The UK’s statement on Friday, calling out the United Nations Human Rights Council (UNHRC) for its “disproportionate focus on Israel” was an uncharacteristically forceful and public statement of truth on the issue.
It slammed “Agenda Item 7”, the structural, institutionalised mechanism singling out Israel at the Council.
Human rights in every other country are debated under “Agenda Item 4”; only Israel has an entire agenda item of its own. The result, noted Britain’s Ambassador Julian Braithwaite, is that of 135 country-specific resolutions adopted by the Council, 68 have targeted Israel.
This partly explains why in the past decade, although more than 300,000 civilians have been killed in Sudan, 55,000 children killed in Syria and more than 3,000 people executed in Iran, Israel has received more condemnation than those countries combined.
The UK did vote for two of the five resolutions against Israel and abstained on two more, which is not ideal. But whether prompted by the FCO or by Downing Street, it decided there must be limits to the Council’s hypocrisy, duplicity and dishonesty.
Britain broke ranks with the other European members and voted against a resolution regarding Israel and the Golan Heights. “We cannot accept the perverse message sent out by a Syria Golan resolution that singles out Israel, as Assad continues to slaughter the Syrian people,” said Braithwaite.
He also condemned the Council’s failure to address terrorism and incitement against Israel, citing 250 recent terrorist attacks that have killed at least 30 Israelis, and was all the more powerful coming two days after the car ramming and stabbing attack in Westminster.
The statement offered hope that the UK, which joined the Council last year, will not pander to the anti-Israel farce but show leadership in challenging it. Other European countries should follow suit. For too long they have sided with the dictatorships who dominate the Council, like Saudi Arabia, Venezuela and Iraq, rather than standing up for fairness, justice and democratic values.
When the UK “put the Human Rights Council on notice” it was the latest indication that change is stirring. Good news from the UN is rarer than buses but in the space of a week, three positive developments came along at once.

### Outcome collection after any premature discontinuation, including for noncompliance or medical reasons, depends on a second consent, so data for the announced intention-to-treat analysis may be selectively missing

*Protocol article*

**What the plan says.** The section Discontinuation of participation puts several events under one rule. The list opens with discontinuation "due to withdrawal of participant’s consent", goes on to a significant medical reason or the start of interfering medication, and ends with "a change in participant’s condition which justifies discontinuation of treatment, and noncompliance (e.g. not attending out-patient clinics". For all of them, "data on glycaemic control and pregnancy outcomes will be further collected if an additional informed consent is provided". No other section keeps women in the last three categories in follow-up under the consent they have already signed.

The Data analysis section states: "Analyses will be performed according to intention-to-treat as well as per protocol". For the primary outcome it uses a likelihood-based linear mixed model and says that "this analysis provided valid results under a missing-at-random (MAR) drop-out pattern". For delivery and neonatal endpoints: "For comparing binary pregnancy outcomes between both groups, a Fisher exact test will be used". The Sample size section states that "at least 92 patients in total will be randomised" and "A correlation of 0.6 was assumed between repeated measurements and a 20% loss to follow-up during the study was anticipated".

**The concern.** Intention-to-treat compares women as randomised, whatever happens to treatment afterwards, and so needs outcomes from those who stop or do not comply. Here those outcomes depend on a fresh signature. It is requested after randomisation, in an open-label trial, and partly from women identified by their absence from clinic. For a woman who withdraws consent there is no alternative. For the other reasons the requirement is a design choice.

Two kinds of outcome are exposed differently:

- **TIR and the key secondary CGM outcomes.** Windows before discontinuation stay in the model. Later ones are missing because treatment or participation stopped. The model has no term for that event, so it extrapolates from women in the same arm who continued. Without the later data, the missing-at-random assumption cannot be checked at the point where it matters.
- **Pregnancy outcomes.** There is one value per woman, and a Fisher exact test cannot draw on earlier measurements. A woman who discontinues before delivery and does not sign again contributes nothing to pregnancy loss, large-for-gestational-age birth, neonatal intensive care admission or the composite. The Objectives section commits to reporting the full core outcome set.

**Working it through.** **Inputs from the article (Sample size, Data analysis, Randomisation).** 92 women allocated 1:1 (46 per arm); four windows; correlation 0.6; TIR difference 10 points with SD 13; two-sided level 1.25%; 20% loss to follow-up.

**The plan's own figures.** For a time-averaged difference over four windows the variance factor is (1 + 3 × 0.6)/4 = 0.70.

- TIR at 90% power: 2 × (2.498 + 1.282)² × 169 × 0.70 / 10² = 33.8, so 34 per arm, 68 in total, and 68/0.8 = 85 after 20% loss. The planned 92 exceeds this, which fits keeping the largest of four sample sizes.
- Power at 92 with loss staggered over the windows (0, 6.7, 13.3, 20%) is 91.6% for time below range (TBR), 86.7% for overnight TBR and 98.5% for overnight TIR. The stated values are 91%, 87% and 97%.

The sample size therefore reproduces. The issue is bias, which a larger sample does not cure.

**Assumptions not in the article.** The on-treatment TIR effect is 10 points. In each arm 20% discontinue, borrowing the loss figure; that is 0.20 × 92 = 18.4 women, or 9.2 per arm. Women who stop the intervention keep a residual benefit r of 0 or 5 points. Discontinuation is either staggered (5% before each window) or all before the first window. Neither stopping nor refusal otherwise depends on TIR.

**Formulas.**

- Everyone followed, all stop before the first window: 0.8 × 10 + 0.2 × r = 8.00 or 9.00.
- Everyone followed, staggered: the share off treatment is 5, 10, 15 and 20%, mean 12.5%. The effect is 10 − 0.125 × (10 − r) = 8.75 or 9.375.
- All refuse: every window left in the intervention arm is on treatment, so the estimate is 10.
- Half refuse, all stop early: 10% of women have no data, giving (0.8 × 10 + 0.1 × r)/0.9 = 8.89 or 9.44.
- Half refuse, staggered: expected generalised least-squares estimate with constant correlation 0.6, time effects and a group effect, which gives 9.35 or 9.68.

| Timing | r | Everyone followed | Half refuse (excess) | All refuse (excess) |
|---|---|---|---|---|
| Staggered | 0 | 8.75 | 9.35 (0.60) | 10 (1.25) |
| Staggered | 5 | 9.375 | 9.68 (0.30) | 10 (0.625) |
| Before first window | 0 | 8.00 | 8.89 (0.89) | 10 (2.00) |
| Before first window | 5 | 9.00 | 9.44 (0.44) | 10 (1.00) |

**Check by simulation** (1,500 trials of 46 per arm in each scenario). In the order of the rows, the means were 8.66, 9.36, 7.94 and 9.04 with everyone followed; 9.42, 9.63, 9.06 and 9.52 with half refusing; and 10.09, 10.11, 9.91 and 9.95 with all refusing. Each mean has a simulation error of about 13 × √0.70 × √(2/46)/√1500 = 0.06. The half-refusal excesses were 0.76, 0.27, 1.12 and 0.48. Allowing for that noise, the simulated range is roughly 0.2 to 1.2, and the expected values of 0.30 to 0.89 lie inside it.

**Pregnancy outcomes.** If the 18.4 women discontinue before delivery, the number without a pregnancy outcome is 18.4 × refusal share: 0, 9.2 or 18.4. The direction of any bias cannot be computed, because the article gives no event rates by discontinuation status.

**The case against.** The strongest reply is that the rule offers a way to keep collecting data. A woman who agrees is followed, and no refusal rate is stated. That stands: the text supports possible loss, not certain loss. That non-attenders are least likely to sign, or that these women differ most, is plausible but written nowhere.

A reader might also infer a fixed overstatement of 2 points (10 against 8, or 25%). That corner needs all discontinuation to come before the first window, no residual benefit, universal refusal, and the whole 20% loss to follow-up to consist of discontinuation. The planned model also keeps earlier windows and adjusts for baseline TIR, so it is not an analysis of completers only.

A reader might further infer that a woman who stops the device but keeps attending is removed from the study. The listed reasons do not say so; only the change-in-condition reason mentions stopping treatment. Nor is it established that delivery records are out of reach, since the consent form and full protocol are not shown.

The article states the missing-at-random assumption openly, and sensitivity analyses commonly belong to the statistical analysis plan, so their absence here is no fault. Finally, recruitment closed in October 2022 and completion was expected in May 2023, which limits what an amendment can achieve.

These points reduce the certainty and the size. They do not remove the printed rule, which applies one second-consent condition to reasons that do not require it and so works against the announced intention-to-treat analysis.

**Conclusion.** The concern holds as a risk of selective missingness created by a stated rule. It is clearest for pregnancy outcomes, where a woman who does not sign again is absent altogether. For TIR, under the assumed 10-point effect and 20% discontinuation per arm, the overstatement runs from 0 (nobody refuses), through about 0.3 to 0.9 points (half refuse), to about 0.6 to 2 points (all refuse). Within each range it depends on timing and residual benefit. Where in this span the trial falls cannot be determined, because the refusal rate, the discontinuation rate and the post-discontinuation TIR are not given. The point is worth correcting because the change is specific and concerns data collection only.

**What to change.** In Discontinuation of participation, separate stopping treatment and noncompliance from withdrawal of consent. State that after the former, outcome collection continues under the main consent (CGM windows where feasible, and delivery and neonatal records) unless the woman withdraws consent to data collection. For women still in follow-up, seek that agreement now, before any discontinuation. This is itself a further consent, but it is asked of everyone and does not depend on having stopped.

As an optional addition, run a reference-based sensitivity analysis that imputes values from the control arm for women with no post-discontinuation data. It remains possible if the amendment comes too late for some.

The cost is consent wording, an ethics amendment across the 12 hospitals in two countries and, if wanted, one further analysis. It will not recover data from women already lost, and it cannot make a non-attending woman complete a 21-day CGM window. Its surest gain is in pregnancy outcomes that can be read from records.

A week earlier, Rima Khalaf, Executive Secretary of the UN Economic and Social Commission for Western Asia, resigned. I was the first to call for her dismissal in 2014 after she published a report comparing Israel to the Nazis. This year, her report slandered Israel as an “apartheid state.”
New Secretary-General Antonio Guterres demanded she withdraw it, prompting her resignation. Khalaf’s reports, which rewrote and distorted history, have been consigned to the dustbin of it.
Then last Monday, building on the leadership shown by new American UN ambassador Nikki Haley, the US refused to participate in a UNHRC debate on the Middle East, also condemning Agenda Item 7.
Guterres and Haley can’t change the system on their own, but on Friday, Britain showed it too can play a leading role, if it chooses, in restoring credibility to international institutions. That’s not just in Israel’s interests, but in the interests of all who want international institutions that are credible, fair and fit for purpose.
Israel’s friends and supporters in the UK should also grasp this historic opportunity to campaign for change. The bias in UN institutions is not about this or that Israeli policy. It is structural, institutionalised discrimination against the Jewish state.
To understand the difference between legitimate criticism of Israel and the anti-Semitic demonisation of it, there is no clearer marker than Agenda Item 7.
Where ever you sit on the political spectrum, now is the time to make your voices heard, write to your MPs and encourage the UK to build on last Friday’s principled stance.
Together, let’s call clearly and directly: Agenda Item 7 must be scrapped.